There are few things in life as haunting as a new release from Julia Holter. Right from the beginning with her first album proper, Tragedy, the central theme of her music has been stimmung. She takes you to a different place, often somewhere you never thought to look, someplace far off that would at first seem outlandish and possibly ridiculous, with strings and voices getting too cosy with each other, only to be ripped up and re-sewn, new patterns always evolving from calm beginnings and a chaotic middle-sections.
She leads you through a world painted by Hieronymus Bosch, at times heavenly, at times dark and desolate and dystopian. Her albums are the sounds of nightmares as well as daydreams, but never letting go of your hand, you always feel safe following Holter’s whim, letting yourself float rather than being dragged through the sonic cities she builds for your ears.
After an uncharactaristically straight-forward album from her, Have You In My Wilderness, she is back and blazing with her latest attempt, Aviary. It opens with a chaotic piece, “Turn The Light On”, which not so much sets the tempo for the rest of the album as it acts as a challenge to whatever idea the listener might have of a new Julia Holter album. It’s the kind of track that manages to shatter expectations by building up new ones, only to open to an album that, through its almost 90 minutes of playing time, never again forces the listener into such submission, but rather rewards those who held through the initial shock. From the climax of that first song onward, it’s one puzzle after the other, slowly revealing the layers of the album, and of Julia Holter.
More than anything, this album feels like seeing Holter in live form, but with a band at least twice the size of her often used trio setup. We’re drawn through ebbs and flows of soundscapes, constantly held on edge and treated to harmonies that can’t help but force a smile on faces from the sunburned to the winterwhites. As when you stand in front of Julia Holter, mostly a controlled force on the stage, you’re never quite sure what to expect from her on Aviary. Not just from song to song, but often from minute to minute, or even just few seconds to few seconds. Even when she challenges your understanding of music, of rhythm, of the way your body moves, she never leaves you restless, on the floor or in your chair, but rather she keeps picking at your mind to draw your attention in to every nook and corner of her own. She doesn’t ever hesitate or play to what she believes you might be looking for. Instead she aims straight for the thing you can only experience through her guidance, and on the back of her constant success in critic’s circles over the past ten years she finds no place she’s not prepared to guide you to.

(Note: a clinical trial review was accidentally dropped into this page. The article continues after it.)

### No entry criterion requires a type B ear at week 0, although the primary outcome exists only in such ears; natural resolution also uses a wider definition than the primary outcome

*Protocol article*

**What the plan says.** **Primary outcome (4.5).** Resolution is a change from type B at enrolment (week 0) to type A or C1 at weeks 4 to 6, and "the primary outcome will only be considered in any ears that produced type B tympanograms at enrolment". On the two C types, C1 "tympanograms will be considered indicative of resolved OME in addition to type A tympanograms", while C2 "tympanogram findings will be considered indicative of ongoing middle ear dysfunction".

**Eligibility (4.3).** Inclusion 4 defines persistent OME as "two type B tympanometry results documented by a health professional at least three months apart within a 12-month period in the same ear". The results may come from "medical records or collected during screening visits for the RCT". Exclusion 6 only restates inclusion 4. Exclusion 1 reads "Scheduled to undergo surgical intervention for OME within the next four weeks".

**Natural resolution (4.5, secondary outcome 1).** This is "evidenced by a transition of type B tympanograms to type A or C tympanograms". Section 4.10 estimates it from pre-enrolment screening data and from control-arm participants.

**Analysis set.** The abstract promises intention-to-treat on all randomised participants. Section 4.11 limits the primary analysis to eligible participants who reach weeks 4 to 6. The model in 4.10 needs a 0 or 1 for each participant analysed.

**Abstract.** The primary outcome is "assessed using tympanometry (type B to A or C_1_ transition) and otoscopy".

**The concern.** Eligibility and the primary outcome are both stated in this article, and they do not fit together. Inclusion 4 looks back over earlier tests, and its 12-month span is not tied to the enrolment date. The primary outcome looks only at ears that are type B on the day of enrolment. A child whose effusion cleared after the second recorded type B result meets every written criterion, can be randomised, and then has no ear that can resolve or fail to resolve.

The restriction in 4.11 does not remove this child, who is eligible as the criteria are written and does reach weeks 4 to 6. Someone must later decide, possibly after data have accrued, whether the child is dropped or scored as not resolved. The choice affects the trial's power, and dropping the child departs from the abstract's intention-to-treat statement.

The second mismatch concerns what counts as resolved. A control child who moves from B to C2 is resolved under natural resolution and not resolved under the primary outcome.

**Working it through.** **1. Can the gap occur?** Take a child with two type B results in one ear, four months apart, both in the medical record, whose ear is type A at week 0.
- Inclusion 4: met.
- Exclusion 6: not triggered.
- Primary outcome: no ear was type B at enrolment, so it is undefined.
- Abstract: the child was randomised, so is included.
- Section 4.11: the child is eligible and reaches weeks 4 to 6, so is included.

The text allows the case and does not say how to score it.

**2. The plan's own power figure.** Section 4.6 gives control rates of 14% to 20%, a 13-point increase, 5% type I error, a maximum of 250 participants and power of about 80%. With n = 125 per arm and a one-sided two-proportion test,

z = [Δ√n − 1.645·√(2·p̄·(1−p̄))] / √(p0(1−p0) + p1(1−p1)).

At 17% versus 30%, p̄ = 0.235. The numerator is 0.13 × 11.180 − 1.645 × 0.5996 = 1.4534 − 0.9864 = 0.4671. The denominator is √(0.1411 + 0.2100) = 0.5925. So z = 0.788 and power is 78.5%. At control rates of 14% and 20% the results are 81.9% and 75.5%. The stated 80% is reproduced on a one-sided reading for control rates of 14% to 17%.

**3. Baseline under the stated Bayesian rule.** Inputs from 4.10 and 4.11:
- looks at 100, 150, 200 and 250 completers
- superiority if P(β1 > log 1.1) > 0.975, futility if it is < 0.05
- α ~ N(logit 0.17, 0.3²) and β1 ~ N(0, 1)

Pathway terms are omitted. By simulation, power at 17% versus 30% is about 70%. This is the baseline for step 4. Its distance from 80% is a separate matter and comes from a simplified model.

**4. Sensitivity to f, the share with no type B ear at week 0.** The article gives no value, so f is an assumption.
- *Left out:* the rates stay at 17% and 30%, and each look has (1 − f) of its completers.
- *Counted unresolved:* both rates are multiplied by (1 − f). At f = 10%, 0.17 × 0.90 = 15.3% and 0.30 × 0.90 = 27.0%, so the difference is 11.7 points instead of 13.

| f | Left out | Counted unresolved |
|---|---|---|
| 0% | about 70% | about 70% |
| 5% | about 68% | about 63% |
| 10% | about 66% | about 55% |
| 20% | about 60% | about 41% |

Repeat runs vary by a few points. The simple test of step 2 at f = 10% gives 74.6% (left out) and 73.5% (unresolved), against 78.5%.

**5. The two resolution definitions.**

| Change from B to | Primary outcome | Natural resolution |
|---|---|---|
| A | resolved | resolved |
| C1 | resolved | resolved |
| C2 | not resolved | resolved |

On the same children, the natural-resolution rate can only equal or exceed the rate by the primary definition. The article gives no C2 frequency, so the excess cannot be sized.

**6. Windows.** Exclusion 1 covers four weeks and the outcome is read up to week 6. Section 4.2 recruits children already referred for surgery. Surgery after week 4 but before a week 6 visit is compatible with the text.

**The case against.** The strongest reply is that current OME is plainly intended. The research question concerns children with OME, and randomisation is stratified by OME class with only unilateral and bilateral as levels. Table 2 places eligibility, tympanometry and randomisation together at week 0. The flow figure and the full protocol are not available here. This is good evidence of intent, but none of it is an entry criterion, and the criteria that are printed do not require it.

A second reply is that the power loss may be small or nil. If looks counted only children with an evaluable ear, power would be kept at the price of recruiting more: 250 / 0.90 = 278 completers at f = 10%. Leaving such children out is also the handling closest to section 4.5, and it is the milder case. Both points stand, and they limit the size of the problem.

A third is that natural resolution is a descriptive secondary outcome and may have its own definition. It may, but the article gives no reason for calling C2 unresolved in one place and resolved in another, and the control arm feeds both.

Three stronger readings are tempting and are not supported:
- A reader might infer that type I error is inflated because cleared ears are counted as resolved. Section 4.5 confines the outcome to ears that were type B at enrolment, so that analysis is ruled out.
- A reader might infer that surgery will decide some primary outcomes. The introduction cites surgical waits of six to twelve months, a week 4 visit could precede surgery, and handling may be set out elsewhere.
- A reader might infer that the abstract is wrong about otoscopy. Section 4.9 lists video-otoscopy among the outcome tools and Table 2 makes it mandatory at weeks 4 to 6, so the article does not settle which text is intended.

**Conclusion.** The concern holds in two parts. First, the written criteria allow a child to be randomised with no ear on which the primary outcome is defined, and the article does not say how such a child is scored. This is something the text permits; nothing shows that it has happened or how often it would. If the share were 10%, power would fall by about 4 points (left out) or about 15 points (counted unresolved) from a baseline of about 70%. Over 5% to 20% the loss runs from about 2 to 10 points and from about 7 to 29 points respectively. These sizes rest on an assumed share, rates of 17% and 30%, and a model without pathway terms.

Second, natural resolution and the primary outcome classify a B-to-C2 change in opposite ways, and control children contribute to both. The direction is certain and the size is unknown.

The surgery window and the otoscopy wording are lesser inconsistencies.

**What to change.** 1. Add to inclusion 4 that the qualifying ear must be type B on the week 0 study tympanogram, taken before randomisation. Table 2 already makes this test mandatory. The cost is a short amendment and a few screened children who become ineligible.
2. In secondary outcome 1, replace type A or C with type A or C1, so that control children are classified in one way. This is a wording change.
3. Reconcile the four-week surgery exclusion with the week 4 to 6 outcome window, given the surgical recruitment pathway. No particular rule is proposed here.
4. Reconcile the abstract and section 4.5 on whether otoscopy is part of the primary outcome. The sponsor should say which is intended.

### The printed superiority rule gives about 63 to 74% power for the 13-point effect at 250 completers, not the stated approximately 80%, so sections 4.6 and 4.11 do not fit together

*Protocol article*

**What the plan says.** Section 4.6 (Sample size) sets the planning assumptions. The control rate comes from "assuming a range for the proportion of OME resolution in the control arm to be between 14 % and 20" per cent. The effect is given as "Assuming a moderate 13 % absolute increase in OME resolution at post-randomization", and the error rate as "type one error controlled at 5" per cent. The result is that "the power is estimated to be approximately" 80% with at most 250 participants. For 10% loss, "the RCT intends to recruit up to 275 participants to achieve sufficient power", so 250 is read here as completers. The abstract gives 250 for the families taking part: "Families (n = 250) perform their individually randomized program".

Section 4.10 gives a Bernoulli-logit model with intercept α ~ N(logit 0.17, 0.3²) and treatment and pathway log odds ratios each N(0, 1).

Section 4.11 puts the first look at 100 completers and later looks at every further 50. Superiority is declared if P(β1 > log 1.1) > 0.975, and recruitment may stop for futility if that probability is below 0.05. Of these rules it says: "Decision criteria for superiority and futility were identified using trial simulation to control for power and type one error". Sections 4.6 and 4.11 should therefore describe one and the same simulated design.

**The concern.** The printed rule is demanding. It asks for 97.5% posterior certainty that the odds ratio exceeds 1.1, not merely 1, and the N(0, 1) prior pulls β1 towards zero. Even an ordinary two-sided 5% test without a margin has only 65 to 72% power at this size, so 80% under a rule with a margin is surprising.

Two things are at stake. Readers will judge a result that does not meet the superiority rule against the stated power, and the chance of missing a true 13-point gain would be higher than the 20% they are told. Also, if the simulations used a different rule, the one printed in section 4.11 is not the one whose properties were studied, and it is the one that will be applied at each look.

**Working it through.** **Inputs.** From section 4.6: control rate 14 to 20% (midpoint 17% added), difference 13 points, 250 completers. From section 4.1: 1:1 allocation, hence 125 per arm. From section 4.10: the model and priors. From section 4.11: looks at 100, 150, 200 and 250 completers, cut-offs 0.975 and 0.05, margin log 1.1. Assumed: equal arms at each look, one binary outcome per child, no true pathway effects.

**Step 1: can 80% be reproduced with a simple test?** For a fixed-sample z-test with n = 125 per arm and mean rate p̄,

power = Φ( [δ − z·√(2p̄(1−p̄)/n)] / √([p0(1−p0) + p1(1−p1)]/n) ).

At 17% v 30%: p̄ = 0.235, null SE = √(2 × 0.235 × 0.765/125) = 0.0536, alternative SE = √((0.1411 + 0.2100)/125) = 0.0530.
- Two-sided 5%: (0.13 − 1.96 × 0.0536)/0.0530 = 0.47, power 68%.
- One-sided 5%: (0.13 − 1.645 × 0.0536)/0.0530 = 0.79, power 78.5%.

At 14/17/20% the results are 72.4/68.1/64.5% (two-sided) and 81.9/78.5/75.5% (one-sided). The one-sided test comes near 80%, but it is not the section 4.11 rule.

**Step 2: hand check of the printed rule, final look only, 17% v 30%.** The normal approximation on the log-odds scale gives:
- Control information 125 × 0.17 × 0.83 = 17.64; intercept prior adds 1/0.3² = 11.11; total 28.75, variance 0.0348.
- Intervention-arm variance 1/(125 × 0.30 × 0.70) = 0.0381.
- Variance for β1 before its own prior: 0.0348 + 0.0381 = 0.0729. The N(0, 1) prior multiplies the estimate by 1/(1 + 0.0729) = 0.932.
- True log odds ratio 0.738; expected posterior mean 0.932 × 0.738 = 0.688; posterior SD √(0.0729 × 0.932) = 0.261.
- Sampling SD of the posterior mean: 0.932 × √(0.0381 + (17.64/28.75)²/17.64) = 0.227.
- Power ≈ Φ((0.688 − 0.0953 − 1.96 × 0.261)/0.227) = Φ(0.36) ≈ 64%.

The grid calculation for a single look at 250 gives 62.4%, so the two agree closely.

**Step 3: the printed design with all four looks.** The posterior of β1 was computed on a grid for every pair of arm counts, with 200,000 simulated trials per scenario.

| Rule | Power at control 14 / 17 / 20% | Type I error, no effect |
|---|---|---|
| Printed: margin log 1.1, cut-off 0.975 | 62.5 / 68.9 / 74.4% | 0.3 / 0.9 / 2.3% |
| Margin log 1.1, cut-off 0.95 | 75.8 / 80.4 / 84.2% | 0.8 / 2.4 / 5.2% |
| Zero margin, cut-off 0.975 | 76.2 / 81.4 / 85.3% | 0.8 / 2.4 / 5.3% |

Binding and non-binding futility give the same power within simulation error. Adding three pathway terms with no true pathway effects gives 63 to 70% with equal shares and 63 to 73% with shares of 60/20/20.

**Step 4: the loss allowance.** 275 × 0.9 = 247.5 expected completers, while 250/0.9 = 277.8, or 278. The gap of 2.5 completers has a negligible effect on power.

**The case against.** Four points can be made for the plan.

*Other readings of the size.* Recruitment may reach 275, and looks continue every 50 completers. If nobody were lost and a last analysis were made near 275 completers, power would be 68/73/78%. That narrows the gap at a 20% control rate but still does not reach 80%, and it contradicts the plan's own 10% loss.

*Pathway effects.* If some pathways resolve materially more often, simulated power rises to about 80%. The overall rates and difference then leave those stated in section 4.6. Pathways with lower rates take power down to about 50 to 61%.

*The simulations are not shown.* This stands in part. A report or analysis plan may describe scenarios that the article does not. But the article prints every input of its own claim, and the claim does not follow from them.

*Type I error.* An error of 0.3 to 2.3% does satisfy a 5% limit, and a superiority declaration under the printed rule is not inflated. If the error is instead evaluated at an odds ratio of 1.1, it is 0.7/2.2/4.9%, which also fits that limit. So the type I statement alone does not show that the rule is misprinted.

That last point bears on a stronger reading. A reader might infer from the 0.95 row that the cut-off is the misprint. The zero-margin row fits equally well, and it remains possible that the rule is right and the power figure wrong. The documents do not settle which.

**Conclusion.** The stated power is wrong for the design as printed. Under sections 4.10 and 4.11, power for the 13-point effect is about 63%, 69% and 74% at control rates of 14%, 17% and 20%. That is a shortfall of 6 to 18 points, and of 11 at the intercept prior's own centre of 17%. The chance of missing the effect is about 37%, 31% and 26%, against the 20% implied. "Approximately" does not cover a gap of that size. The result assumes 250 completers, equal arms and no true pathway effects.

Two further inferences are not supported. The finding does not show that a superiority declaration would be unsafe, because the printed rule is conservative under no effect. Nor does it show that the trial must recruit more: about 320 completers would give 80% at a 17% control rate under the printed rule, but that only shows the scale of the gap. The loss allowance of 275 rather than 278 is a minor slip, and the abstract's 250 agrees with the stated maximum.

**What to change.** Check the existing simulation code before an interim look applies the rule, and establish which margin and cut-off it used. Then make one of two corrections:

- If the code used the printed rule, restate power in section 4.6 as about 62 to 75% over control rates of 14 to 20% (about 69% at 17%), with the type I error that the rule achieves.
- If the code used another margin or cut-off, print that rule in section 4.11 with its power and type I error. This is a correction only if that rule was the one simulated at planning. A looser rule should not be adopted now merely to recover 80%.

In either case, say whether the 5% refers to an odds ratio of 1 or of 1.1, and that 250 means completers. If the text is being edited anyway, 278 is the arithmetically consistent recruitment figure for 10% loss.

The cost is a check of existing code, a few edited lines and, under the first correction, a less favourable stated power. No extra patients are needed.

In that sense she has produced her most daring work since Tragedy, an album that truly takes no idea for granted but seeks to live out all opportunities that present themselves. The magic of Holter is that while following ideas left and right she manages to string them together into a coherent whole and refine them from their sparse elements to become flickering stars on a night sky, perhaps best illustrated on the song “Everyday Is An Emergency”, where a smattering of high-pitched horns verges on the unlistenable, but through subtle rhytm and a decent amount of stubbornness becomes its own therapeutic passage twenty minutes into the album, giving the listener room to breathe and to become intrigued all over again. These horns, that go on for close to four minutes, remind me most clearly of The Knife’s opera-crossover album Tomorrow, In A Year. Another of my favourite albums in a daring place in-between genres, The Knife’s album, clocking in at a similar ~90 minutes, spends large amounts of its time exploring how to create human music out of inherently unhuman sounds such as bird calls. The difference between The Knife and Julia Holter is that where the former attempted to break down the human ear’s expectation of rhythm, the latter is not so much breaking it down as reshaping it.
“How do I know what I think until I say it?” asks Holter on “Les Jeux To You” and it seems this approach is the light that shines through Aviary more than anything. How does she know what a song can become before she makes it? And how does the listener know what music she will enjoy until she hears it all? What expectations will she have until she lets them be met, challenged and reshaped? Julia Holter asks questions of you with her music. All she demands is an open mind and a good listener.
And I for one enjoy having my musical expectations reshaped by Julia Holter over and over again.